For an album talked up by those in the know, and by the band themselves, Morgengrau‘s debut Extrinsic Pathway is a bit of a disappointment. Lifting riffs from Slayer is not exactly an unpraiseworthy vocation but Vader made a career out of doing so at least twenty-five years ago before these guys, and released some noteworthy albums in the process. The irony with a lot of newer bands conforming to old templates, sincere as their intentions may be, lies in self-consciousness trumping over the spontaneity of classic death metal. With masterpieces of the genre, the feeling one got was that of an imminent eruption of the creator’s personality. What hope of originality, however, when every grain of the songwriting process pivots around an aching desire to be perceived as fitting to an established trope?
But even receiving Morgengrau with requisite leeway and consideration in view of the pocket of time they occupy, there is something unambitious and pointless about this album. Extrinsic Pathway is a collection of cool, jam-quality riffs that have all been vaguely heard before, though stitched together in a competent manner, indicating band personnel’s genre intimacy. Power chord motion with interspersed thrash-style picking is the primary mover of melody here, instead of the roving, tremolo-picked riffs of conventional death metal. This approach adds a choppier, more percussive aspect to the music, creating passages primed for headbanging but not capable of holding under more intense scrutiny. A favourite ploy of modern death metal bands when running low on ideas, to slow down songs to a crawl in hopes of crafting atmosphere, be it via rambling chords or dissonant single note choices, is employed on several occasions with expectedly futile results.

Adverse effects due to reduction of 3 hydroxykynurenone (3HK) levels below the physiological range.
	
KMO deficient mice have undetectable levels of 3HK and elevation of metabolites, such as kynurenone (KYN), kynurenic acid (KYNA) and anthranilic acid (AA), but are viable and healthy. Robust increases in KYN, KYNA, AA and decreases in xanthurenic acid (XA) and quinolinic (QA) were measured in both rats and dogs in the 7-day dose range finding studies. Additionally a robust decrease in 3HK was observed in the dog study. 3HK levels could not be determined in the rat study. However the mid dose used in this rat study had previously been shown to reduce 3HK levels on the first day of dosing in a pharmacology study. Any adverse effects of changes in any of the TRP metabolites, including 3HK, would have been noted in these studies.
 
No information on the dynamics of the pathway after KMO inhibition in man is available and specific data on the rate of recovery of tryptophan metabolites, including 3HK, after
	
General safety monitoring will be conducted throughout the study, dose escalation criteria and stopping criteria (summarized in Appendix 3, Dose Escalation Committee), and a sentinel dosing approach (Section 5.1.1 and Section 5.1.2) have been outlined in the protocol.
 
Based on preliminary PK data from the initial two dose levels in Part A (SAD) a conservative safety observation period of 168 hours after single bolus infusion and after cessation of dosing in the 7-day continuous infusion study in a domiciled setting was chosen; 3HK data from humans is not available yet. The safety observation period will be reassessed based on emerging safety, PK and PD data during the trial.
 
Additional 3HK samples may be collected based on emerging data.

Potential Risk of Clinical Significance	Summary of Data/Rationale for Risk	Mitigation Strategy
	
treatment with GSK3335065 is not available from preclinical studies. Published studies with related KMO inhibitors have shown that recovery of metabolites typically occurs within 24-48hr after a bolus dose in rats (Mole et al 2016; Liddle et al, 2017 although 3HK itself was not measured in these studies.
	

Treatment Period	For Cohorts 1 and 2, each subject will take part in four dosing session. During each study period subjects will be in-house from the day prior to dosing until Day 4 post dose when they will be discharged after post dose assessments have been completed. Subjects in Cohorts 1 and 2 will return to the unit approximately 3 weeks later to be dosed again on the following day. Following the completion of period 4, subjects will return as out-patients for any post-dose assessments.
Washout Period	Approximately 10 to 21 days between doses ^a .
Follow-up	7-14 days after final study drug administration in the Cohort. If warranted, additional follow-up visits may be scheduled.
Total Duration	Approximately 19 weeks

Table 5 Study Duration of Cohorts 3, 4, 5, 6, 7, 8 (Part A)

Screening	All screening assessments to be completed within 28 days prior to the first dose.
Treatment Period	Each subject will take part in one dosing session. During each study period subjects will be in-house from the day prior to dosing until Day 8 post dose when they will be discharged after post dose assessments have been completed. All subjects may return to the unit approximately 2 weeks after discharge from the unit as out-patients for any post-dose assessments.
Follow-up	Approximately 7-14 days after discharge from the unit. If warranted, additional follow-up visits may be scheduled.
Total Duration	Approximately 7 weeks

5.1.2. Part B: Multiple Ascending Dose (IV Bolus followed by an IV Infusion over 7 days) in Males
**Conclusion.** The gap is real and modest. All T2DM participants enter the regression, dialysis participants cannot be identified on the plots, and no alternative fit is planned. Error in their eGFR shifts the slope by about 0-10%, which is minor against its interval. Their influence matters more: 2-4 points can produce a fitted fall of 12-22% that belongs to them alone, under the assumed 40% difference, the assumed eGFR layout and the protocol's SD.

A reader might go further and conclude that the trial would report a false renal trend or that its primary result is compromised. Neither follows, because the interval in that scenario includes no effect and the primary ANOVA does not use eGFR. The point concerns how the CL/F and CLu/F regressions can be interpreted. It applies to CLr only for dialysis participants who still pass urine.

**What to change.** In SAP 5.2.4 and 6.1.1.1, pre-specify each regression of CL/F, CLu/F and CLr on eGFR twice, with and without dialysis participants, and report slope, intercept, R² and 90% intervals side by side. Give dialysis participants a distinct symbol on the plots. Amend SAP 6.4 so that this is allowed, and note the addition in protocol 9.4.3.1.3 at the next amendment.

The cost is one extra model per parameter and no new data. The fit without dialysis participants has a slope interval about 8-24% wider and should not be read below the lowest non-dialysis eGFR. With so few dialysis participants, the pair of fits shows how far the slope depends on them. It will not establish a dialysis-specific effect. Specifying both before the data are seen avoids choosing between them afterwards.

Extrinsic Pathway shows signs of life on the very last song ‘Polymorphic Communion‘. Morgengrau finally ditch the thrash accoutrements to create a death metal vortex *mostly* free of unnecessary impediments, save the endless chugging section that appropriately leads into the outro. Somewhat frustrating but apt commentary, this, on an album that makes all the right noises but fails to convey a larger meaning beyond the momentary.